Leaving-Your-Business-WillA will is a legally binding document that ensures that an estate is taken care of properly and that assets are distributed fairly. Without one, the state must assume this role on the decedent's behalf. Although the details of how the decedent's estate will be divided among relatives varies from state-to-state, surviving spouses and children share the estate. When the decedent has no spouse or children, their assets are typically divided among their siblings or parents.

From a legal standpoint, the state can divide the decedent's property as dictated by certain rules without a will, but this action may not be in the best interest of the decedent's business. A business usually takes years of hard work to establish and maintain for it to survive and expand. Unlike when the state is forced to decide how a decedent's assets will be divided, a business owner who has had time to closely observe which surviving family member would act responsibly handling their business in the event of their death has an advantage over the state's determination if this person is specifically chosen in a legally binding document as a will. 

In some cases, the surviving spouse would be the most fitting person to take over the business if need be. In other cases, leaving a business to a surviving spouse would be a grave mistake if he or she does not know how to manage financial matters properly or has no knowledge of investments, payroll or other daily tasks that need to be carried out on for the business to function properly. A will also ensures that a decedent's wishes are carried out by whomever they appoint to handle their business affairs as they see fit and to follow specific rules set out in the will. For example, a business owner can write instructions as to the percentage of money that will be used to pay off creditors in their will, such as expenses for inventory, loans, final income taxes, and so forth. The more detailed the will, the easier it will be for the one who inherits the business to focus on other pressing responsibilities with less frustration of also being responsible for paying off business related debts incurred by the decedent. 

A business owner may want to seriously consider appointing someone who is trustworthy and who has experience to help manage their business if it is left as an inheritance to a child or children who are underage or if the business is left to adult children from a previous or current marriage.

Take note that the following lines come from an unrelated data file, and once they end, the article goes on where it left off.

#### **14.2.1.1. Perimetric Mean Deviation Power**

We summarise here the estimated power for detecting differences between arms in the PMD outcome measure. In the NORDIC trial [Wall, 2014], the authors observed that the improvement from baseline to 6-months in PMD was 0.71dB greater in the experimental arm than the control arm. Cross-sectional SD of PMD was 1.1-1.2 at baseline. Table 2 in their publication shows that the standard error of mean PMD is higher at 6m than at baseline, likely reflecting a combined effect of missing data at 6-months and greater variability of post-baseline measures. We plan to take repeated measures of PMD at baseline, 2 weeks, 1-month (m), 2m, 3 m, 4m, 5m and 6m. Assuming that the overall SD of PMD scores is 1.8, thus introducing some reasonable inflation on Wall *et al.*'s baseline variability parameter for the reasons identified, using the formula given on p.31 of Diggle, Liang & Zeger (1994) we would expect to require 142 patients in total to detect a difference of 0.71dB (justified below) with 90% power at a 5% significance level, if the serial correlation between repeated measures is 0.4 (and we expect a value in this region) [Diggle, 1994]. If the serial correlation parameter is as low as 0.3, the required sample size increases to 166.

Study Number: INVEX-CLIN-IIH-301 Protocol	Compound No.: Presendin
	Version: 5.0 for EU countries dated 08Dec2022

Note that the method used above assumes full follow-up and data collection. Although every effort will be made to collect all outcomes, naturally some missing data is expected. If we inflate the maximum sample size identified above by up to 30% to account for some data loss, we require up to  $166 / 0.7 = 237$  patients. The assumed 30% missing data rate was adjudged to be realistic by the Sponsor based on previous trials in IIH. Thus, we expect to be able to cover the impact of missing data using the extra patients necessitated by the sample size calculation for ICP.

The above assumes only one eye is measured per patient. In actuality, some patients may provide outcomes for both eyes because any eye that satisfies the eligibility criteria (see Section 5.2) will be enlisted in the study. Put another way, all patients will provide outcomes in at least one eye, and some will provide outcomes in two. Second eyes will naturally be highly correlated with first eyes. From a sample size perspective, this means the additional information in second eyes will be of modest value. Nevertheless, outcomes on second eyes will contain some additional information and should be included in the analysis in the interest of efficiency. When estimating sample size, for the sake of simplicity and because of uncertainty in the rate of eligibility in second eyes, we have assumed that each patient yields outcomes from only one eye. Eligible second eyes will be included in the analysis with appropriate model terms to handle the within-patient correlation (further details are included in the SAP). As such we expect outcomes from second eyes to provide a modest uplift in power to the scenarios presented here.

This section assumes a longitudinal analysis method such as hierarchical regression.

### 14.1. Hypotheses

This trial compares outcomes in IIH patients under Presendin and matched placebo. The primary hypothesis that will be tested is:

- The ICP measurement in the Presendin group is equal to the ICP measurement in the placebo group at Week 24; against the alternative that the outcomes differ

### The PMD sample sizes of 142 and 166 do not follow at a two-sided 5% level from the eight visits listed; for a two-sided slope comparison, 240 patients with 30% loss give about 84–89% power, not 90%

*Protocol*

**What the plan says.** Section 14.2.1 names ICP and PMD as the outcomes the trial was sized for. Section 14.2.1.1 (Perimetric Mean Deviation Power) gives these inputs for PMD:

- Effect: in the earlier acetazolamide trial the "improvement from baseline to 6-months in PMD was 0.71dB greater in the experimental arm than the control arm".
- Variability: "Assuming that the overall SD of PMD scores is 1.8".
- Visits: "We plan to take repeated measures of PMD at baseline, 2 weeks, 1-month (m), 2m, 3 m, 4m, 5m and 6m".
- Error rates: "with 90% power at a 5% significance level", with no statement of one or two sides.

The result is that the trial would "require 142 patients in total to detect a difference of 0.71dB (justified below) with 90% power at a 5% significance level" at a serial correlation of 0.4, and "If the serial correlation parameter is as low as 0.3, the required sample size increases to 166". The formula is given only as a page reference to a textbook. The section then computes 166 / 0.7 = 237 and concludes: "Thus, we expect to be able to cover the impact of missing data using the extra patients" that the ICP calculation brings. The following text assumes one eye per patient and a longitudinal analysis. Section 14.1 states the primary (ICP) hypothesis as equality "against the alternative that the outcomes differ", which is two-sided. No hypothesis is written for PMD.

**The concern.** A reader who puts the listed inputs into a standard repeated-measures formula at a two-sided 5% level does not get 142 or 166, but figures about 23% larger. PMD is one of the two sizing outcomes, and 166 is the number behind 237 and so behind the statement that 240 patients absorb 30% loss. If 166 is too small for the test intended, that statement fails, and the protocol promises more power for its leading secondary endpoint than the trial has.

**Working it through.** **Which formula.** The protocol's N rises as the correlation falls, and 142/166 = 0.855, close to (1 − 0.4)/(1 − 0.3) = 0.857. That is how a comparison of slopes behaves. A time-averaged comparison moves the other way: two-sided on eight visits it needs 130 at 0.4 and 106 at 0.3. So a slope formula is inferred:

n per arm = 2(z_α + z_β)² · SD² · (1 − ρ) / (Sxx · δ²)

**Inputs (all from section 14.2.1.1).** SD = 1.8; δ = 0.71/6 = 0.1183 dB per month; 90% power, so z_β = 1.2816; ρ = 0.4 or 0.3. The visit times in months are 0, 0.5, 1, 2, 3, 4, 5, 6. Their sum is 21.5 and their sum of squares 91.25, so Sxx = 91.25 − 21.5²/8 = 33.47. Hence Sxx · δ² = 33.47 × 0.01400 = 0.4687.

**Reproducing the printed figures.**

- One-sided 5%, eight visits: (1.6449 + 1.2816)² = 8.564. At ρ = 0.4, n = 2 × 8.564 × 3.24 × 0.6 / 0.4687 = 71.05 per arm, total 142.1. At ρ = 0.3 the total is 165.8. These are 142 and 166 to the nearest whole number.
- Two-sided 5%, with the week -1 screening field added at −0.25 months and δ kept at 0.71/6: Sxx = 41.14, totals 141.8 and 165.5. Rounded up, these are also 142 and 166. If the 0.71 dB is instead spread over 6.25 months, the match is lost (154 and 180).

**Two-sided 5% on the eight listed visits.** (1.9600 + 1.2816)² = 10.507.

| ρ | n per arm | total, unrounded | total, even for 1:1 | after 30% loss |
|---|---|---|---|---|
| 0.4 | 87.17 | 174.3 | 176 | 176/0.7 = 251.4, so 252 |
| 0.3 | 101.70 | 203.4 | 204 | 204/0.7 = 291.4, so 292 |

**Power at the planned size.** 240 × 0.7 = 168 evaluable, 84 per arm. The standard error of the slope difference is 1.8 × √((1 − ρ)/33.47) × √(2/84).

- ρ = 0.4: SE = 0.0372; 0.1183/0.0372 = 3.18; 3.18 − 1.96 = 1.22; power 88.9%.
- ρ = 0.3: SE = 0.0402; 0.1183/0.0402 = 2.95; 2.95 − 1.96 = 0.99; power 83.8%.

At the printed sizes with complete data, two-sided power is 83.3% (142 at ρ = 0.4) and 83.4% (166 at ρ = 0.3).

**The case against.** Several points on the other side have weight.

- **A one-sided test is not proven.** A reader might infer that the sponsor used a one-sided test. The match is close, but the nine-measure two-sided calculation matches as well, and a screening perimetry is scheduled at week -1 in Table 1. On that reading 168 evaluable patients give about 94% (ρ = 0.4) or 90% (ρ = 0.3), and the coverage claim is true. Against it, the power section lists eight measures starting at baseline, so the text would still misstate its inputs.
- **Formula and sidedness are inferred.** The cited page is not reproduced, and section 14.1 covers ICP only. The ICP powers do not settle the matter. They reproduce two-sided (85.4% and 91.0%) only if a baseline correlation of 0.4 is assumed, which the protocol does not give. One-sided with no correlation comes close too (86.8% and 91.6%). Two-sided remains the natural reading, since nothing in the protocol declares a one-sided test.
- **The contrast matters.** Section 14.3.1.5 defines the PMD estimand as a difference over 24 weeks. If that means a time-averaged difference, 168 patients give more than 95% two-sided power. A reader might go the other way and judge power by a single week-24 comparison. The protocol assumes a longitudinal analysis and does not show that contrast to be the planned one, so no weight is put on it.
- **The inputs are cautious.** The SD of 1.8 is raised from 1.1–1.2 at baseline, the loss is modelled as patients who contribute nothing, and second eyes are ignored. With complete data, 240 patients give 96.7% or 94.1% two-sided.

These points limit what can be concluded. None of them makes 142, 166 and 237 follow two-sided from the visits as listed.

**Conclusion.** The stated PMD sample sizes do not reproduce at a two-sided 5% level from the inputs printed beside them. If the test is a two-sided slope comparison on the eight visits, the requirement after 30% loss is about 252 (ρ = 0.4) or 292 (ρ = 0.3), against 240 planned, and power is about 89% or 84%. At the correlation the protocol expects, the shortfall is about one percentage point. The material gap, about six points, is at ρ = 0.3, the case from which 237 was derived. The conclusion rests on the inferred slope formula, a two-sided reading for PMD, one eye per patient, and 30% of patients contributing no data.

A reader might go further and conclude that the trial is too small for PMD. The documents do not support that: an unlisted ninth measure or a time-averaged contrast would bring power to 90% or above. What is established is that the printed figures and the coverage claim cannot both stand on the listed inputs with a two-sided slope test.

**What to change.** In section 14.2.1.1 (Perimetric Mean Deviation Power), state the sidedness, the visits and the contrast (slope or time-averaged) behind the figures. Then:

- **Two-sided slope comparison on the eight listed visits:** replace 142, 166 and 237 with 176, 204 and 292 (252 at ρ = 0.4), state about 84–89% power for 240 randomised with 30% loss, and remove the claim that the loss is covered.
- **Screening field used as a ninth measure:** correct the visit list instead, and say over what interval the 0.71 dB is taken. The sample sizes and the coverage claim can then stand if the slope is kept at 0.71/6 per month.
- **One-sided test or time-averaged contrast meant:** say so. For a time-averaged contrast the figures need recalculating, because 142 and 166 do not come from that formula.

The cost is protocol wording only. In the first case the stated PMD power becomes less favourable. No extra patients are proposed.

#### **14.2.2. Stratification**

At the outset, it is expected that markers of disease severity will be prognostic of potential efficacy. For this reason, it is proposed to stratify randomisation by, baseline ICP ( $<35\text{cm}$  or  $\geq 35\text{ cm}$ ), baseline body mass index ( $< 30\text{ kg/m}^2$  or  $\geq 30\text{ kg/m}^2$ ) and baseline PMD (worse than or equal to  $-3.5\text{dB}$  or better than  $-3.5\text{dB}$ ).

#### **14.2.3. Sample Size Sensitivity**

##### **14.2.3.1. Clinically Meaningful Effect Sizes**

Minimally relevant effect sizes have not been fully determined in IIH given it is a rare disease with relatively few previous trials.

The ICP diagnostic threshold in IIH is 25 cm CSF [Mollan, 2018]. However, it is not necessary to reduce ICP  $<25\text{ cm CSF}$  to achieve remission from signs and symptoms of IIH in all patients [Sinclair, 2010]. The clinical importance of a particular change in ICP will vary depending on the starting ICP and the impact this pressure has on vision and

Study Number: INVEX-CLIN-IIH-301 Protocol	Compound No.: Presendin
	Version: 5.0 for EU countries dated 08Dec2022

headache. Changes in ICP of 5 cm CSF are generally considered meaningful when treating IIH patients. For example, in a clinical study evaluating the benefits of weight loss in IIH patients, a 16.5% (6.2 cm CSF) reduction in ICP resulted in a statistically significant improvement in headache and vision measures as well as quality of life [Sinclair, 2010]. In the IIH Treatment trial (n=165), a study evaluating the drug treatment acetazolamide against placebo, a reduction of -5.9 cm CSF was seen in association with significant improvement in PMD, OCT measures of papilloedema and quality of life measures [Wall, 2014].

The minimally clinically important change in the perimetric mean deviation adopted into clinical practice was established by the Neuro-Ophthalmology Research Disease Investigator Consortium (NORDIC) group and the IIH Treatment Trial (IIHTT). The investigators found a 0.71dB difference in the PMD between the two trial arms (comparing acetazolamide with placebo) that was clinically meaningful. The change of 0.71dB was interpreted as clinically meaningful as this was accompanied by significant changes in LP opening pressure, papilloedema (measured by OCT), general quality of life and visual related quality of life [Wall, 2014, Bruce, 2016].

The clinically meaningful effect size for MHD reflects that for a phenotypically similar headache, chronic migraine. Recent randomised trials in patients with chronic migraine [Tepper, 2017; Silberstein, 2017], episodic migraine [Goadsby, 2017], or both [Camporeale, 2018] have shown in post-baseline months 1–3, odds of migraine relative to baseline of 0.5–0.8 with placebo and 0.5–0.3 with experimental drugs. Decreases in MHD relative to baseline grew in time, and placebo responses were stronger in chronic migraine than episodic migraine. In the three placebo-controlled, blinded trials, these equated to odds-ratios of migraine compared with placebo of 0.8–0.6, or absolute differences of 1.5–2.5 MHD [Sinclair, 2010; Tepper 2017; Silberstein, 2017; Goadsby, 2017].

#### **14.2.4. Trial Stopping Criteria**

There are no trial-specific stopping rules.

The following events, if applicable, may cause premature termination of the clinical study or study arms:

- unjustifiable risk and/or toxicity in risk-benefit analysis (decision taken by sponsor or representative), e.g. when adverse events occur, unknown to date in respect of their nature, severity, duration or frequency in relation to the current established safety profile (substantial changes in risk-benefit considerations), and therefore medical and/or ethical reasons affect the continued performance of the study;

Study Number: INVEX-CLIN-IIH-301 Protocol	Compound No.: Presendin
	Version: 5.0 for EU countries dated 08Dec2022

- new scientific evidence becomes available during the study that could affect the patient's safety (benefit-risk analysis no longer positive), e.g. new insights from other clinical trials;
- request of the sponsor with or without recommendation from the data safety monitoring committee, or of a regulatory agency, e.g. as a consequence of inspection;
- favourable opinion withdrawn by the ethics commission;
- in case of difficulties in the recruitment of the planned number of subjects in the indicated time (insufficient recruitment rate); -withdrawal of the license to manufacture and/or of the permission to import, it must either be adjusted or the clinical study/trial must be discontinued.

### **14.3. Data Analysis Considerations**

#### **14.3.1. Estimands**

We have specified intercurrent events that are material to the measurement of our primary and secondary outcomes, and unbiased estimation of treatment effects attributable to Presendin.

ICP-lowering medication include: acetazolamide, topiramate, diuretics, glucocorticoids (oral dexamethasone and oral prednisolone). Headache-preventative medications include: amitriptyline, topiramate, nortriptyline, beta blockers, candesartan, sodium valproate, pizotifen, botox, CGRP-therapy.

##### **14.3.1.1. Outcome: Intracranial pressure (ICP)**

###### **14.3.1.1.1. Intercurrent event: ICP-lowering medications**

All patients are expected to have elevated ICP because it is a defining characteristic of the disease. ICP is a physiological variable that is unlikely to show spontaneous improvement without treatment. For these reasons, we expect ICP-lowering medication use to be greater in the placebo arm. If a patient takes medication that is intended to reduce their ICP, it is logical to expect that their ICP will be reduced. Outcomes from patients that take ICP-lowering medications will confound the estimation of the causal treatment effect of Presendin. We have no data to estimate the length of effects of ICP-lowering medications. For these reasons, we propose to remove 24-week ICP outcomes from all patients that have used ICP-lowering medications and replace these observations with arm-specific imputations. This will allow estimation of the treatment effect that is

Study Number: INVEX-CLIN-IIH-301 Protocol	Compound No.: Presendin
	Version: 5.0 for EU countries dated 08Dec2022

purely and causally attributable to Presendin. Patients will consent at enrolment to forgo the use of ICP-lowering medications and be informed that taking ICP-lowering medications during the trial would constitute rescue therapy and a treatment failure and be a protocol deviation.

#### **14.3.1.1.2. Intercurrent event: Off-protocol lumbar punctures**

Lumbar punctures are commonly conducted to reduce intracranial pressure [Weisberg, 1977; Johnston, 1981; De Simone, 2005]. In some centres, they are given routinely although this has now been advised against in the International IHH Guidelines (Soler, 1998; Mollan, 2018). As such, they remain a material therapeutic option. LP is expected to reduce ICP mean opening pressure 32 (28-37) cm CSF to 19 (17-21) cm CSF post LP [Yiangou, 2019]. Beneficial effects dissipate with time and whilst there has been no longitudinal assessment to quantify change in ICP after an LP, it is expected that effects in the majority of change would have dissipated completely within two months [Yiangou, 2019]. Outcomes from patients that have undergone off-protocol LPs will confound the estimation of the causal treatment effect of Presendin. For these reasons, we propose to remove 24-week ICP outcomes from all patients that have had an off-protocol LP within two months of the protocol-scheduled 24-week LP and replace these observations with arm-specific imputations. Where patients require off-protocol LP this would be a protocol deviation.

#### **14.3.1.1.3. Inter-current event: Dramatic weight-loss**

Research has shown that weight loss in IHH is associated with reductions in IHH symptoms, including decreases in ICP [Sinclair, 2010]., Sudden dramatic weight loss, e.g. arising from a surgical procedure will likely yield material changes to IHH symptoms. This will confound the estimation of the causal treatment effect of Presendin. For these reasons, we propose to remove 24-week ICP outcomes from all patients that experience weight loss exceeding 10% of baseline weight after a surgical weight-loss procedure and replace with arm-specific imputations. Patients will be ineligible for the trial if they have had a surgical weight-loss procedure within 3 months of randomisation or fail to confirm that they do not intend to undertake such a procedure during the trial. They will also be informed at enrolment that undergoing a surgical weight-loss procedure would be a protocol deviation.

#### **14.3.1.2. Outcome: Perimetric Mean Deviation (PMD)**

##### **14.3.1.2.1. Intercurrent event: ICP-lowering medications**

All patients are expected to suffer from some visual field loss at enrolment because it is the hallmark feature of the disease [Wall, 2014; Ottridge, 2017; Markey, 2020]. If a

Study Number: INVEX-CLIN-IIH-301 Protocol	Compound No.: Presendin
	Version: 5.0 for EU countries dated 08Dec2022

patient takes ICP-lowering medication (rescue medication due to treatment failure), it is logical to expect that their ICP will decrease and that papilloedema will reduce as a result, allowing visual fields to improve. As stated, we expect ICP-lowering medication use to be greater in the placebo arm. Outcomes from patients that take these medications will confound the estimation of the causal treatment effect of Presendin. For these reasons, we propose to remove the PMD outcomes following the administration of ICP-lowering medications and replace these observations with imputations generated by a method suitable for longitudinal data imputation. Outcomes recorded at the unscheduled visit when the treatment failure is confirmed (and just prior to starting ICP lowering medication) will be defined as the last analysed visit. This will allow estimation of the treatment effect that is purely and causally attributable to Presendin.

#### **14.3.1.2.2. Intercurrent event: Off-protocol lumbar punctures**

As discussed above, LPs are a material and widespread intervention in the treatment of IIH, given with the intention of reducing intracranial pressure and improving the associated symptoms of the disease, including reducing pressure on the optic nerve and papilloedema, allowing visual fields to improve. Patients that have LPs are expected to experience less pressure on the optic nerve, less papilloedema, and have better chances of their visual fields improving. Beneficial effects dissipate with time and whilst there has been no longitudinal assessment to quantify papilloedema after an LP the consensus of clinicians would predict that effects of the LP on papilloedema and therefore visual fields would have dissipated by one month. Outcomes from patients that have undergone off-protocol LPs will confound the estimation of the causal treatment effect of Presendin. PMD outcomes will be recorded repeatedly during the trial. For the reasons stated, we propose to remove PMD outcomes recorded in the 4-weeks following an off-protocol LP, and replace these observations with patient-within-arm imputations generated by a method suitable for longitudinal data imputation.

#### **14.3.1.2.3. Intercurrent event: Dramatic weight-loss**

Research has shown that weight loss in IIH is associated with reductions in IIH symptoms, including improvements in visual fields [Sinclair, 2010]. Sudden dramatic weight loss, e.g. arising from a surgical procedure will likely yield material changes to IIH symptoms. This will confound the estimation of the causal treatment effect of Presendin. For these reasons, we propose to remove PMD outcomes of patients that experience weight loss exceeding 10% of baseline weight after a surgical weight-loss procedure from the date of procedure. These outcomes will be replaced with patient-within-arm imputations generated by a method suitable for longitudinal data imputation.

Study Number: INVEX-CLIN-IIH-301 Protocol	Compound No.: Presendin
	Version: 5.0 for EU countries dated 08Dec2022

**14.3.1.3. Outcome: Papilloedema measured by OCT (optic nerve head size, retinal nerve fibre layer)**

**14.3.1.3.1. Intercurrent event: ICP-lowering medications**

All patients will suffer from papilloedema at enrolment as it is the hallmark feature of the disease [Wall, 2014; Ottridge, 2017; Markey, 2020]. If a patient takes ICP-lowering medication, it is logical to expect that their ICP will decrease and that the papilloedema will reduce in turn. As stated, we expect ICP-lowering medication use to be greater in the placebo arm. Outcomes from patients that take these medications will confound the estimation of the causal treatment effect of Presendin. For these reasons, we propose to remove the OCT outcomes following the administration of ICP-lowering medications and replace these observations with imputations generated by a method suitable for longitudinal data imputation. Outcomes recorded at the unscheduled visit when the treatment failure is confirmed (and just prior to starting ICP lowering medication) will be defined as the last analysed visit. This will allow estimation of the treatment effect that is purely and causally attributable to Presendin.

Another aspect of leaving a business in a will covers any contractual agreements made by them and another party (corporation, LLC, partnership) which allows the business owner to still have control of what happens to their share of the business in the event of their death. 

Details such as the ones mentioned above will need careful consideration and planning. The will may still need to be reviewed if any adjustments need to be made in the future which is best handled by an experienced lawyer. A lawyer can give specific guidance about certain things that will need to be covered when leaving a business in a will that can benefit all who are involved.

Wills are documents that need to be reviewed and updated throughout the course of the owner of a business's life, and can ensure that a business will continue to run smoothly after their death. Since the process of writing a will can become more complex when an estate includes a business, a business owner should write down and ask specific questions that they want to ask their prospective lawyer. The business owner also needs to be aware that are many types of lawyers. Some lawyers (i.e., estate planning or probate lawyers) have more experience when it comes to handling documents pertaining to commercial assets than others and the owner of a business needs to find one that will work best for them. Ideally, the right lawyer will educate the business owner of the fees involved after the initial consultation, explain the details of what type of wording should be used when drafting the will, make sure that the will is reviewed regularly, and be able to provide continual guidance in the will without charging hourly fees.


This article helps you gain information about leaving your business in your will, what to expect from your lawyer when drafting your will, and the types of lawyers that can best handle specific issues or instructions concerning your business in a will.